Conservation minded citizens appeared before the regular meeting of the Marshall county commissioners at Plymouth last week
to -petition the group to re-establish and to re-open the public right-of-ways and roads to Lake Maxinkuckee.
For several years fishermen and those who utilize the L a k e have felt that roads and public right-of-ways are gradually being closed and that public access to the Lake will be hampered unless action is taken to keep the roads open. This statement has been expressed a number of times in conservation meetings and in local civic discussions.
Conservation groups represented at the meeting included the Marshall county Conservation Council, the Indiana State Council, and the East Side Conservation Club. An attorney representing the State Conservation Department attended the meeting with the county commissioners as did the county prosecuting attorney.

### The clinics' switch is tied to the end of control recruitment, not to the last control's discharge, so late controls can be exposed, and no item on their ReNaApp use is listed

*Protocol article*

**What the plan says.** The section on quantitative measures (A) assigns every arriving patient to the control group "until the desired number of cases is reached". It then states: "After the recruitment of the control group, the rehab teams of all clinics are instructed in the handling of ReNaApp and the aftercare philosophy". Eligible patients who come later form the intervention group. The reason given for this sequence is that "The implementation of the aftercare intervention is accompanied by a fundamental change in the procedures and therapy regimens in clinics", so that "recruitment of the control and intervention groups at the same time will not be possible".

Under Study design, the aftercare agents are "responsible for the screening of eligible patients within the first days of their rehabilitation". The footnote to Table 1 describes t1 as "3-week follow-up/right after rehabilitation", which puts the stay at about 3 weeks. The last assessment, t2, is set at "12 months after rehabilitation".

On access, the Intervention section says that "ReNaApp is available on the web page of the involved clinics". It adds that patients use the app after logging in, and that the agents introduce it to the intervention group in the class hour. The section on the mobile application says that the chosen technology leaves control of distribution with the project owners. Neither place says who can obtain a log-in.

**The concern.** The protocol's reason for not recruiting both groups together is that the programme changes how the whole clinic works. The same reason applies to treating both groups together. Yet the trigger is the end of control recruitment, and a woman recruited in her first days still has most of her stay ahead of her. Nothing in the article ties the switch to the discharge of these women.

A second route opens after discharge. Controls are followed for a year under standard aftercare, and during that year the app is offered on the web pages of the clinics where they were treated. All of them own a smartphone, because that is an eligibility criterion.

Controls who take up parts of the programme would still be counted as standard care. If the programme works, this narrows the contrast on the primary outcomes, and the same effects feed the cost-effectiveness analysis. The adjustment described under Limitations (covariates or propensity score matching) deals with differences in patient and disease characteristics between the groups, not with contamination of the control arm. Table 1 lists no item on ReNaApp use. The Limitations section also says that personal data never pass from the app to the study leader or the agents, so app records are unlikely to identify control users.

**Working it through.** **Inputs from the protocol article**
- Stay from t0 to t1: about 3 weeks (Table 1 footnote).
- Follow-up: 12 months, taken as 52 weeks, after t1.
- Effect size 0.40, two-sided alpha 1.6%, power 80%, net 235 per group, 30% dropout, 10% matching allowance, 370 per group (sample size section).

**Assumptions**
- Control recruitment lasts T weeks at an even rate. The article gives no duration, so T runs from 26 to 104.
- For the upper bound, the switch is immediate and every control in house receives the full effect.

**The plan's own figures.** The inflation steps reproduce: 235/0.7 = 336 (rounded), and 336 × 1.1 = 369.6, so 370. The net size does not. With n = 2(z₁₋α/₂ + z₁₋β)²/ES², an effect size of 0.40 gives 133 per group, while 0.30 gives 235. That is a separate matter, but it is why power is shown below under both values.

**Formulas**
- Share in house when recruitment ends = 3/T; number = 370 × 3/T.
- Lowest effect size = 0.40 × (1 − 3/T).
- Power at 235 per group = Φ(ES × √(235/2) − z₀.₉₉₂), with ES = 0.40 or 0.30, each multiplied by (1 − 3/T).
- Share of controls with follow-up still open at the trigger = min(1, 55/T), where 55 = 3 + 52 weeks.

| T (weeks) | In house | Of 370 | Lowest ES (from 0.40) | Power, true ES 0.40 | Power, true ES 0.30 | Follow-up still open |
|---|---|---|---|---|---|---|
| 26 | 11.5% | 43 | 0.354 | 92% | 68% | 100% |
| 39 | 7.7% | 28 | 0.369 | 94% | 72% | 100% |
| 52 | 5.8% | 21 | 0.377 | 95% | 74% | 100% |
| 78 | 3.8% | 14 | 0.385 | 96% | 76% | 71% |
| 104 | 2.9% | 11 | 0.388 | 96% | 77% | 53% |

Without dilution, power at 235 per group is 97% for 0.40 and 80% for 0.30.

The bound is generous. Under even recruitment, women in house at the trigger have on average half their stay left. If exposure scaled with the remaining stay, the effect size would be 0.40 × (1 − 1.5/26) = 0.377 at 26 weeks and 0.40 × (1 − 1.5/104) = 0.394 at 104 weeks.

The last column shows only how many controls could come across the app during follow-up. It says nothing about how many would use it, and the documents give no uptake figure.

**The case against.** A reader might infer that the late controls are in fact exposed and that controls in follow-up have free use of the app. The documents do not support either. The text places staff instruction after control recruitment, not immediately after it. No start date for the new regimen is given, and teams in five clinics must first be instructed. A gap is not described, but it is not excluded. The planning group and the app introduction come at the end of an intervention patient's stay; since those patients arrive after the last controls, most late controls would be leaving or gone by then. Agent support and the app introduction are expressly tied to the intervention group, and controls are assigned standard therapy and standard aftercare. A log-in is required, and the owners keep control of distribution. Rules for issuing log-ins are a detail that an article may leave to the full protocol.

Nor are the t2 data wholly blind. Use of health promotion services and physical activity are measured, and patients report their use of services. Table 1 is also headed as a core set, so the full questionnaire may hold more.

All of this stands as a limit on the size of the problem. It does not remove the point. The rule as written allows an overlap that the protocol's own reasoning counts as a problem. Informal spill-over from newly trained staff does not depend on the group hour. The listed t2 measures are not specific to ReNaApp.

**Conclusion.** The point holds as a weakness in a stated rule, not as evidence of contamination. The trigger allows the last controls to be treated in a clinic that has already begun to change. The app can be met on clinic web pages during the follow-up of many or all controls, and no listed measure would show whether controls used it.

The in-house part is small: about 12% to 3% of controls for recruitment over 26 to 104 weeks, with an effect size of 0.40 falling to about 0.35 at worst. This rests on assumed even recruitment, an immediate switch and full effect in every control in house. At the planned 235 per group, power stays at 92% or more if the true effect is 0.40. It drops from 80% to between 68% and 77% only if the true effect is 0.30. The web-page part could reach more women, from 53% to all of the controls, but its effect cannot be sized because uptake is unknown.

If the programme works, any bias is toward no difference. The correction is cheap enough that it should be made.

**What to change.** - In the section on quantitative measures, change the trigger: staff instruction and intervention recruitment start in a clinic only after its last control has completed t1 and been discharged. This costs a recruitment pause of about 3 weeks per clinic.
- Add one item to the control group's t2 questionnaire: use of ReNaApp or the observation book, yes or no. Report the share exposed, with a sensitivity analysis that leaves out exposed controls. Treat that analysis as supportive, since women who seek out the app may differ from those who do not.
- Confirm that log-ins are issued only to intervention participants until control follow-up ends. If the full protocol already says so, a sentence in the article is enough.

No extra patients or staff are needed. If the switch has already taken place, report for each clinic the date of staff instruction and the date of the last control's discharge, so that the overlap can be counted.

While it is felt that nothing can be done about those public right-of-ways that have been closed because of long disuse and which have reverted back to property owners, it is felt that action must be taken at once towards cleaning all roads and easements which even though in present disuse, have not legally and officially been closed.
The possibility of securing a roadside park on State highway 17 along the west side of the Lake was discussed. If there is enough public interest in the project there appears to be a possibility that the park could be realized. Following a thorough discussion of the problem, the commissioners formed a committee to conduct an investigation and submit a report. The group appearing before the commissioners were headed by John Bigley of Culver, Otto Grossman of Argos, Omer Bixel of Plymouth, Harry Lowrer, conservation officer, and Gaieman Dexter, prosecuting attorney. - Octpber 11, 1950 Culver Citizen